“Everything comes back to the people who work in the company. It’s fine if you think that your product is good, but you need the right people as well. Passionate personnel can do a lot of other things, and do it better than other people.”

TKN used to operate in typical Chinese family style, “with people considerate to one another but no professionalism”. Geared towards expansion, Tob felt more was needed and looked beyond the familial circle to hire for various roles. Now, there are professionals in every department, working with facts and data. “Although we have siblings and family in the company as well, we work with data, not dogma,” declares this youngest of three siblings, and a parent of three.

His father still consults for the factory, while his sister takes care of international marketing and his brother helps with IT and human resources.

Growing the foreign market is big on Tob’s agenda and TKN is fortunate, he thinks, to be working on a product that has low calories and high protein and no meat to boot. Seaweed is gaining attention for its health benefits, especially in the US, where TKN is growing faster than the estimated 40% to 50% for the industry, he says. It has two brands there, under different concepts: Good for You; and Better for You (with less oil). “We sell the fact that it is plant-based and serves those looking for delicious, healthy snacks.”

Westerners used to puzzle over how to consume seaweed — be it fried, grilled, baked or roasted — but with current trends and influences from Japan and South Korea, imports have increased. Much like how Asian entertainers and celebrities are making their name in the West, Tob sees seaweed becoming “a star” in the US and Europe. However, it is still a niche market now.

Looking from when the brand started to what it is today in the region, and how the West is getting acquainted with seaweed, he anticipates that TKN will see compounding growth leading to exponential growth. “We are in our 20th year and popular here, and consumers in the West are getting to know us. In the next five to 10 years, this seaweed snack will be well known across the world.”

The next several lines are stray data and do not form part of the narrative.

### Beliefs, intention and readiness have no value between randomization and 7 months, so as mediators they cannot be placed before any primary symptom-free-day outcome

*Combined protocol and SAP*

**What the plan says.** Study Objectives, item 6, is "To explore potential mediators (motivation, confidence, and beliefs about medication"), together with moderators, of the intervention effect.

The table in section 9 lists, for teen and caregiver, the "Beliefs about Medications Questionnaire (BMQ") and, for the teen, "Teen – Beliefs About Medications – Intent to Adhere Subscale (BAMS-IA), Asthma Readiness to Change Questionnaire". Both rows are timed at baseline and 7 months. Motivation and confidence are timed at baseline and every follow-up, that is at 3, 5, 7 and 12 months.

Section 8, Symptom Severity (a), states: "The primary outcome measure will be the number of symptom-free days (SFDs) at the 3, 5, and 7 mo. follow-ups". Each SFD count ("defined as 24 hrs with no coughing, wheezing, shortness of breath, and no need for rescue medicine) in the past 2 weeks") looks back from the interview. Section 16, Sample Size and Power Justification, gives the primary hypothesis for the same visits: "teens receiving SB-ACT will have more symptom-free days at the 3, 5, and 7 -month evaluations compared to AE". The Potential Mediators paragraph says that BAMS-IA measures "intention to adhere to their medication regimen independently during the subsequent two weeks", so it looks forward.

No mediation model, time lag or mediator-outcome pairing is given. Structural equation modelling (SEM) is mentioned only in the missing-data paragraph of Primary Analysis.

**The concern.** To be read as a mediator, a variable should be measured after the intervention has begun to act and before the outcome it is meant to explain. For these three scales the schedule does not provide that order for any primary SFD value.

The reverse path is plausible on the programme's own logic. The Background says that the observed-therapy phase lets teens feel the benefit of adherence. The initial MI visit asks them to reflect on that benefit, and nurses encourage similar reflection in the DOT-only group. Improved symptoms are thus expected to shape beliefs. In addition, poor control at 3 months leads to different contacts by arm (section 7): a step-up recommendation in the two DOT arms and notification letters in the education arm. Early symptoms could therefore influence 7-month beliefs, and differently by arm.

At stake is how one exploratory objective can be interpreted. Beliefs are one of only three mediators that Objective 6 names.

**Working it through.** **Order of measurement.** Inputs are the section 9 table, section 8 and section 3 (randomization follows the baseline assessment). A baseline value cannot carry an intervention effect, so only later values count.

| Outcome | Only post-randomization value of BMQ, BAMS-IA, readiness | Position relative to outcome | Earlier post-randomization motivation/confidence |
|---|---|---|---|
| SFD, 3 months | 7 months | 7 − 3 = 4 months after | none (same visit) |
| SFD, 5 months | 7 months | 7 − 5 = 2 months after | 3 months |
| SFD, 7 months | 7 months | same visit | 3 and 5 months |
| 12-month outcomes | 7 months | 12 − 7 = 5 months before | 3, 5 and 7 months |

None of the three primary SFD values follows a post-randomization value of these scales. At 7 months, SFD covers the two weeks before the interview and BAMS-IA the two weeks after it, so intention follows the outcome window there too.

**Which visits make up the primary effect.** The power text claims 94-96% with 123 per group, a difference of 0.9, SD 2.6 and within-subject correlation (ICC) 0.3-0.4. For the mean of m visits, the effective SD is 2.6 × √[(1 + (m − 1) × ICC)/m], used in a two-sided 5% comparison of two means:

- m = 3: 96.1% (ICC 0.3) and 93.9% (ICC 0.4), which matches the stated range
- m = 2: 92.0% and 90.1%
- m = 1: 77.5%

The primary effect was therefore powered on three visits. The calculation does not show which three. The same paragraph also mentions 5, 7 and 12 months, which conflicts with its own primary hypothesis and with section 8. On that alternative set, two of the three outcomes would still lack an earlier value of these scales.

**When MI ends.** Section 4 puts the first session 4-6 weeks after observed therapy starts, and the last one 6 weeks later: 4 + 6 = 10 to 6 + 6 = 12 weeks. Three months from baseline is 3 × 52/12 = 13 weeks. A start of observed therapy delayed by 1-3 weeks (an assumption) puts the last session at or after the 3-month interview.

Tob plans to grow his healthier selection of products and concentrate on the children-and-mothers segment because he sees gaps there. Seaweed is popular with children, and making it easier to partake would sit well with parents.

The mushrooming Muslim market is another magnet for TKN, which has halal accreditation for its products in Thailand, Indonesia and Malaysia. “We will continue to improve and bring out new items for this consumer base.”


Brand ambassadors (from left) Gulf Kanawut, NuNew Chawarin and Zee Pruk Panich

Moving on to sales, Tob says creating brand awareness has to be done hand in hand with distribution, otherwise it would be opportunity lost. And backing this joint approach are factories where top-notch production processes are used to turn raw seaweed sourced from South Korea and those grown locally into the crispy, paper-thin munchies that have people reaching for more, or adding sheets of them to soups for a flavourful meal.

Even as Tob focuses on R&D, production and the bottom line, he also keeps an eye on demand from visitors to his homeland, whose numbers have picked up, with travel in full swing again.

The tipping point of why tourists actually come and buy TNK is the brand itself, he thinks. It is popular with foreigners who cannot get the same products sold in Thailand. So, they fly in to get it at source.

Tob says he is seeing more of such customers from Malaysia, Vietnam and South Korea.

“We are lucky that Thailand is a very beautiful tourist destination: We have good beaches, good food and [lots of] smiles. We are also lucky that TKN is established in China and Indonesia.

“When people try our products and like them, they buy them for their friends and spread the word. Again, this has a compounding effect that has been accumulating since the beginning.”

Fans who crave authentic flavours can enjoy them at home without having to make a food-finding trip, thanks to distribution channels that TKN has set up in more than 50 countries. With no factory or office abroad, it relies on partners that can sell and access customers to help get its products out. As such, information gathered from market research, such as preferred varieties and the sizing of packages, helps ease delivery.

Tob is thankful to have efficient teams working with him internally and overseas. “With good products and a good business model, we can succeed.” A confident little boss who knows where he is going, one might add.


This article first appeared on July 17, 2023 in The Edge Malaysia.